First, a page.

Posted in {books}, {film}, {horror}, {science fiction}, {television}, {theatre} | 2 comments »


John Yunge-Bateman’s King Lear


When Majesty turns to folly! John Yunge-Bateman (1897–1971), aka “Yunge”, is another British illustrator whose work I’d not noticed until now, possibly because this 1930 edition of King Lear is an early creation in a derivative style the artist abandoned. The ten black-and-white drawings are closer to Harry Clarke than Aubrey Beardsley, and a couple […]

Posted in {art}, {black and white}, {books}, {illustrators}, {theatre} | 2 comments »


Les Theatres d’Ombres Chinoises


Ombres Chinoises—”Chinese shadows”—were the specialty of Alber, prestidigitateur, according to this French volume from 1896. The diagrams show examples of Alber’s tableaux, and also the technical aspects of his articulated figures, some of which seem caught midway between Javanese shadow puppets and Lotte Reiniger’s animated silhouettes. One of the commissions I’ve been working recently features […]

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Weekend links 246


Love Hunter by Victo Ngai. • “The strangeness of the lyric style, the misuse of words and awkward phraseology that have been criticized even by Poe’s fervent admirers, are here taken as virtues, heightening as they do, a given poem’s conscious and calculated formalism.” Marjorie Perloff reviews The Poet Edgar Allan Poe: Alien Angel by […]

Posted in {architecture}, {art}, {books}, {design}, {drugs}, {electronica}, {film}, {gay}, {horror}, {illustrators}, {music}, {psychedelia}, {theatre} | 2 comments »


Wildeana 14


BookBench by Trevor Skempton. Continuing an occasional series. Recent (and not-so-recent) Wildean links. • The BookBench above is one of several pieces of street furniture placed around London last autumn all of which were based on literary works past and present. Trevor Skempton’s design for Oscar Wilde was based on The Importance of Being Earnest […]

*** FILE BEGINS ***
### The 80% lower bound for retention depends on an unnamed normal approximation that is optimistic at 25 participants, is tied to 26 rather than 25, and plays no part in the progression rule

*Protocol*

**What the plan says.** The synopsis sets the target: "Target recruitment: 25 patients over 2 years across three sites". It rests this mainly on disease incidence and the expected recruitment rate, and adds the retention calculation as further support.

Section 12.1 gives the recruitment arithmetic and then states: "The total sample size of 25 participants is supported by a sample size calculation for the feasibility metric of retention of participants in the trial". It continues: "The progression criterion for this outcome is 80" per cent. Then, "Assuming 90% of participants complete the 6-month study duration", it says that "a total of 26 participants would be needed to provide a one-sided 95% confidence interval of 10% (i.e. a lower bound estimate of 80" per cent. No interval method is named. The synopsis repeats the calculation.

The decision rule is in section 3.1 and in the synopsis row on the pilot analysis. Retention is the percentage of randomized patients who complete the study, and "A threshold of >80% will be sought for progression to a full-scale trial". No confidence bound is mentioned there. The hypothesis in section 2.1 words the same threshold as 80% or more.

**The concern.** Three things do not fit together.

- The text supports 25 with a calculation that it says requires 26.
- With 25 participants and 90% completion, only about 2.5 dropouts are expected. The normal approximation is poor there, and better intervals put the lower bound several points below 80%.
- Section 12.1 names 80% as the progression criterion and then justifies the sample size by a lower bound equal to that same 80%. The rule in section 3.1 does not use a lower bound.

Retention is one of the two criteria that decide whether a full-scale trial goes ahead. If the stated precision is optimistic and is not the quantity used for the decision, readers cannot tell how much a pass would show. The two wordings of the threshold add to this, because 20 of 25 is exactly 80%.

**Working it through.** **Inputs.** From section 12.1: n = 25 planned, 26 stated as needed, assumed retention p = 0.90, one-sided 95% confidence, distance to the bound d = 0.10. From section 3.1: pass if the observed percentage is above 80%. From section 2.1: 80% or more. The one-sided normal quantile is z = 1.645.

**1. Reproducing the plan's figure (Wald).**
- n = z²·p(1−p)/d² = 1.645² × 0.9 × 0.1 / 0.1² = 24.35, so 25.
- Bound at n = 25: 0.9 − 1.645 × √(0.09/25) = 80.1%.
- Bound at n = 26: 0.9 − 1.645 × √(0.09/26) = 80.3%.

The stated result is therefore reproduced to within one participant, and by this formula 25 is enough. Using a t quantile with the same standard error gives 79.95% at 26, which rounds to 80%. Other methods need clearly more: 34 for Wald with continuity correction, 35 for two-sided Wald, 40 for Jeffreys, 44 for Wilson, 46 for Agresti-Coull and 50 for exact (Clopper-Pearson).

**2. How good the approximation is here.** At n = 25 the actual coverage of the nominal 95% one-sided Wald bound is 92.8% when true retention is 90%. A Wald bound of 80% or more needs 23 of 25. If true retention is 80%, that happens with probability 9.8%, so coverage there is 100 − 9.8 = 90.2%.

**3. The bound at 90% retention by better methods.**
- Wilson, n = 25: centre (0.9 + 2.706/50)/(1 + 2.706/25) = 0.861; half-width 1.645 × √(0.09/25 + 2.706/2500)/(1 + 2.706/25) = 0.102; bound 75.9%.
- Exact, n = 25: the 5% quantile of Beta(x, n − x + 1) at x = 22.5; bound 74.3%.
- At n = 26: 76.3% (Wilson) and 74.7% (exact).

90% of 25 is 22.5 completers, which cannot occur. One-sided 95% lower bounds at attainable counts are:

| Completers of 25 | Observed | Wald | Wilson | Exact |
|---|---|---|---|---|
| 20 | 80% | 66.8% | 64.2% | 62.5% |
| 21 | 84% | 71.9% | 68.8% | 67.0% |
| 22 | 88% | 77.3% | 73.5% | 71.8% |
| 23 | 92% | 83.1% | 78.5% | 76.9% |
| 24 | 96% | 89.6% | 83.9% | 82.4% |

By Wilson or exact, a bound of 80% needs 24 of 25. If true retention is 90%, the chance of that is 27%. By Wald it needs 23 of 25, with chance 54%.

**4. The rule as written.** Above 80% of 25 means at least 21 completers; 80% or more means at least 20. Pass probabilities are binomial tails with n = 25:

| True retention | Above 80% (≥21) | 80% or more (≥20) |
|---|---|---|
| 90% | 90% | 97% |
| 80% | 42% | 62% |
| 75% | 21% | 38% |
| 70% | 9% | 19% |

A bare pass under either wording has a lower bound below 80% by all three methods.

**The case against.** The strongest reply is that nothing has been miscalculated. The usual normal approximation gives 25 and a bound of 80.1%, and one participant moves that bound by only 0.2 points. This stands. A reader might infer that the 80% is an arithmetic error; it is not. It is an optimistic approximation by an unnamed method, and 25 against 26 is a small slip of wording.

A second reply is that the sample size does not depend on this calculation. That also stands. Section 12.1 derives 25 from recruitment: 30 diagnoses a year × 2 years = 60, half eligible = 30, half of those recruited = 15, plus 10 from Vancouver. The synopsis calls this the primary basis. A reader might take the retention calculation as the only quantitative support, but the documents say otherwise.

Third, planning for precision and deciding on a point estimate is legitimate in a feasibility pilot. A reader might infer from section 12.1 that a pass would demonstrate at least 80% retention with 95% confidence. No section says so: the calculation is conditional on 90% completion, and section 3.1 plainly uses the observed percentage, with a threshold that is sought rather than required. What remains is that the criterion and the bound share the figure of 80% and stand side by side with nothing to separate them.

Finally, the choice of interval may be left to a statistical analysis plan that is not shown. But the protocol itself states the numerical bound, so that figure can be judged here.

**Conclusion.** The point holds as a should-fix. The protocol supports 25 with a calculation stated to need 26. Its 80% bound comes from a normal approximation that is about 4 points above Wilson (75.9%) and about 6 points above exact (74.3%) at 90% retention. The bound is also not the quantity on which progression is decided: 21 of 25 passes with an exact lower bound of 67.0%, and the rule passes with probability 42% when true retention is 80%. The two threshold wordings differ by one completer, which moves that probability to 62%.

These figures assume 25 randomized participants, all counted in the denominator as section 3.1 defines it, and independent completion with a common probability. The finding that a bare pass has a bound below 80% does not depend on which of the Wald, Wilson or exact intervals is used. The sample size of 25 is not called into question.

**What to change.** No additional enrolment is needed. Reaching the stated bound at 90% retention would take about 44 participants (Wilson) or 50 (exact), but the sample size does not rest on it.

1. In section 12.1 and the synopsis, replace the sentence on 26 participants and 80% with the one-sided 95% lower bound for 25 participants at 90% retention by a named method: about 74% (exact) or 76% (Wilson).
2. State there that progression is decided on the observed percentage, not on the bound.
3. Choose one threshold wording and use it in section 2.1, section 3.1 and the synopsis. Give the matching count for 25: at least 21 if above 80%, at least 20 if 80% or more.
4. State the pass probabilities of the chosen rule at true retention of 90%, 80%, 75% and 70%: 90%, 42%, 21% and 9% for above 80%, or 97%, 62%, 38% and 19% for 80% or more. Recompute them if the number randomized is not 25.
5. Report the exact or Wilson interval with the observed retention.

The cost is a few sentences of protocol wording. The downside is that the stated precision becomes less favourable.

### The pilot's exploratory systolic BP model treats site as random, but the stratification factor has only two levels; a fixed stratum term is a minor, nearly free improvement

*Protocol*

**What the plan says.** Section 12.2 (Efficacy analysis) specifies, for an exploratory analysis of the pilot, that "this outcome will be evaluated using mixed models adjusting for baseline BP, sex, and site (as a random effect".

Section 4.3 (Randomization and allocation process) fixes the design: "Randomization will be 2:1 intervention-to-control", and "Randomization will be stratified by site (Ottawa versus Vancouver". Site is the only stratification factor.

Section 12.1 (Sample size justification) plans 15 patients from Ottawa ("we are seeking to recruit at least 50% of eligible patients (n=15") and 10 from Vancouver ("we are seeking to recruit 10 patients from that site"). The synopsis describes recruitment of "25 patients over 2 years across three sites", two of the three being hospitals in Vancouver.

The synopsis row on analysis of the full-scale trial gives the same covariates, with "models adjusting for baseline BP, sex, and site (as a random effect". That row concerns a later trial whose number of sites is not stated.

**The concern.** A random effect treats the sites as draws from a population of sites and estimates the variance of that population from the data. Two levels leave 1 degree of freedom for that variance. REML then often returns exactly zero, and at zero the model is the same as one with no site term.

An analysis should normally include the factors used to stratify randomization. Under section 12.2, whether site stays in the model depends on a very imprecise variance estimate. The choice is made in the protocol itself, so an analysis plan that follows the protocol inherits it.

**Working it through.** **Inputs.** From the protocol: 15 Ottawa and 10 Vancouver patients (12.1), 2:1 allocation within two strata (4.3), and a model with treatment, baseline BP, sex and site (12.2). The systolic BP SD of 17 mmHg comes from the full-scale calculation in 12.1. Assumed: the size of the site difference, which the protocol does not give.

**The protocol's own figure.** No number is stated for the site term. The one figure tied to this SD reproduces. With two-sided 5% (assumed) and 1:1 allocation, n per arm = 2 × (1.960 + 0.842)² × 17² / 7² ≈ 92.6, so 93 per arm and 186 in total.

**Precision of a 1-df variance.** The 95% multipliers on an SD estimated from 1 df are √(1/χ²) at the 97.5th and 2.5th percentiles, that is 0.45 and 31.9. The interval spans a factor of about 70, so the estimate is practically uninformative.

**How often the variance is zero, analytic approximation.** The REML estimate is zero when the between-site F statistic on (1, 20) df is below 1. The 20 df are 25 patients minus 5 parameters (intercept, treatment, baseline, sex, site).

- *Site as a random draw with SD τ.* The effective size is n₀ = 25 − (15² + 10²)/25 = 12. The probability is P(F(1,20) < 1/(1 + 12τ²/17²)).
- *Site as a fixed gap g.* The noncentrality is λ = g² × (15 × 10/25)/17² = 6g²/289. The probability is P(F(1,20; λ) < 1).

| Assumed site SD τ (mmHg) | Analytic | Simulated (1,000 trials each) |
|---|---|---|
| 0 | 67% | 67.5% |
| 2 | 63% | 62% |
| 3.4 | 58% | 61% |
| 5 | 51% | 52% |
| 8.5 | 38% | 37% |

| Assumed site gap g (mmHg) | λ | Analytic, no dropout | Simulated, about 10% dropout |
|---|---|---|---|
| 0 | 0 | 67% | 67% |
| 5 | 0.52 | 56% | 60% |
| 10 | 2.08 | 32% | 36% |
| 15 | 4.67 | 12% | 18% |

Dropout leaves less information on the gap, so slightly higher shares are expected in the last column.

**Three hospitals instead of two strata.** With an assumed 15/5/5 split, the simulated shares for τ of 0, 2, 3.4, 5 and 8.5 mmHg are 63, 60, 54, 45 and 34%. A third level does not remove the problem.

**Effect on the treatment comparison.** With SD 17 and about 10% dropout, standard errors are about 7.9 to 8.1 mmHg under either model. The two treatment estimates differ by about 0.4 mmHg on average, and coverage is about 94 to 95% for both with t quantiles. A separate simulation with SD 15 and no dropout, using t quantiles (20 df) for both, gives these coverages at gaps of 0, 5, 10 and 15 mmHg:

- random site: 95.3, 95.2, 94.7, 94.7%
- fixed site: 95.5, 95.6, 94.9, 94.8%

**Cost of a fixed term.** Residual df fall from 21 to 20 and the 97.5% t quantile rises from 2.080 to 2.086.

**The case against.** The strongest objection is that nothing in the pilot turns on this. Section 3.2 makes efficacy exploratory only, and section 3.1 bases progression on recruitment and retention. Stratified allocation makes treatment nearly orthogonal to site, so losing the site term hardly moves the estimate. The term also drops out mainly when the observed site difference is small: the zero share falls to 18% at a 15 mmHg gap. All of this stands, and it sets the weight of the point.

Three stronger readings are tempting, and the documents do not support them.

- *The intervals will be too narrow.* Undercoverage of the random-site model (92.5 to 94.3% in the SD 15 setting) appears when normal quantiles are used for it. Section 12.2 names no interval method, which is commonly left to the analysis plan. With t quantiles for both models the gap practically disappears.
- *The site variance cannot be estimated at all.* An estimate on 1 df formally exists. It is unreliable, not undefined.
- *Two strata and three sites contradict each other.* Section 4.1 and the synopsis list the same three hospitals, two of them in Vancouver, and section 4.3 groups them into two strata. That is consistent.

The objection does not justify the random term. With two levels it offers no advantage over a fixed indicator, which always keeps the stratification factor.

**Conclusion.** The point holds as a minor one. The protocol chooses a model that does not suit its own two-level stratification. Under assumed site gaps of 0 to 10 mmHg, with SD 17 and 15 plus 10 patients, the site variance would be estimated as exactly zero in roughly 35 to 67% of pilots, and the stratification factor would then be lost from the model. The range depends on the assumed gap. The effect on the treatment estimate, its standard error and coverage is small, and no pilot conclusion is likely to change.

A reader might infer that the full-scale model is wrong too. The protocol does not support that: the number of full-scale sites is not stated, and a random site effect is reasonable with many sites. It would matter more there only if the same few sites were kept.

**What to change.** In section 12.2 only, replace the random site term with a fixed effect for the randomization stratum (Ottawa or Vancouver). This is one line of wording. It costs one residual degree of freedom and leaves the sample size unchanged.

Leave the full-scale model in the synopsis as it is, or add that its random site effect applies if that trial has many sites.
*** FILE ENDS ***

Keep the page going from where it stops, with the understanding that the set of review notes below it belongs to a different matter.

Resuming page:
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The Importance of Being Oscar


Picking up where we left off, I was thrilled to find that Micheál MacLiammóir’s one-man dramatised biography of Oscar Wilde had finally made it to YouTube. The Importance of Being Oscar was MacLiammóir’s 100-minute magnum opus, an acclaimed condensation of Wilde’s life and work first performed at the Gate Theatre, Dublin, in 1960. Hilton Edwards […]

Posted in {books}, {film}, {gay}, {television}, {theatre} | 2 comments »


Return to Glennascaul, a film by Hilton Edwards


Another return, and another short ghost story. Return to Glennascaul (1951) has been presented at times as Orson Welles’ Ghost Story even though it was written and directed by Welles’ friend, Hilton Edwards. Welles is the narrator, and plays himself in the framing section. The story is a version of the old “Vanishing Hitchhiker” urban […]

Posted in {film}, {theatre} | 1 comment »


The Edge Is Where The Centre Is


Design by Rob Carmichael. “I am afflicted by images, by things that are seen, pictures of things. They are extraordinary, momentary, but they stay with me.” (David Rudkin, 1964) “The pattern under the plough, the occult history of Albion – the British Dreamtime – lies waiting to be discovered by anyone with the right mental […]

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Weekend links 231


Design by Julian House. Always good to hear of a new release on the Ghost Box label, and a new album by The Advisory Circle (due on 5th December) is especially welcome. From Out Here is described thus: “Exploring darker territory than 2012’s more pastoral As The Crow Flies, The Advisory Circle hint at a […]

Posted in {art}, {books}, {burroughs}, {electronica}, {gay}, {horror}, {music}, {photography}, {science fiction}, {science}, {theatre} | Comments Off


Wildeana 13


Oscar Wilde, no. 26 (1882). One of a series of photo portraits taken by Napoleon Sarony when Wilde was in New York. Every day is an anniversary for something. Among other things, October 16th 2014 is the 160th anniversary of the day that Oscar Wilde was brought to Earth in a spaceship—see Velvet Goldmine for […]

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Saragossa Manuscript posters


Polish poster (1965) by Jerzy Skarzynski who was also the film’s production designer. I love The Saragossa Manuscript, both the novel by Potocki and the movie by Has. I saw the film three times which, in my case, is absolutely exceptional. Luis Buñuel in My Last Sigh (1983) No surprise that a lifelong Surrealist was […]

Posted in {art}, {books}, {design}, {film}, {surrealism}, {theatre} | 4 comments »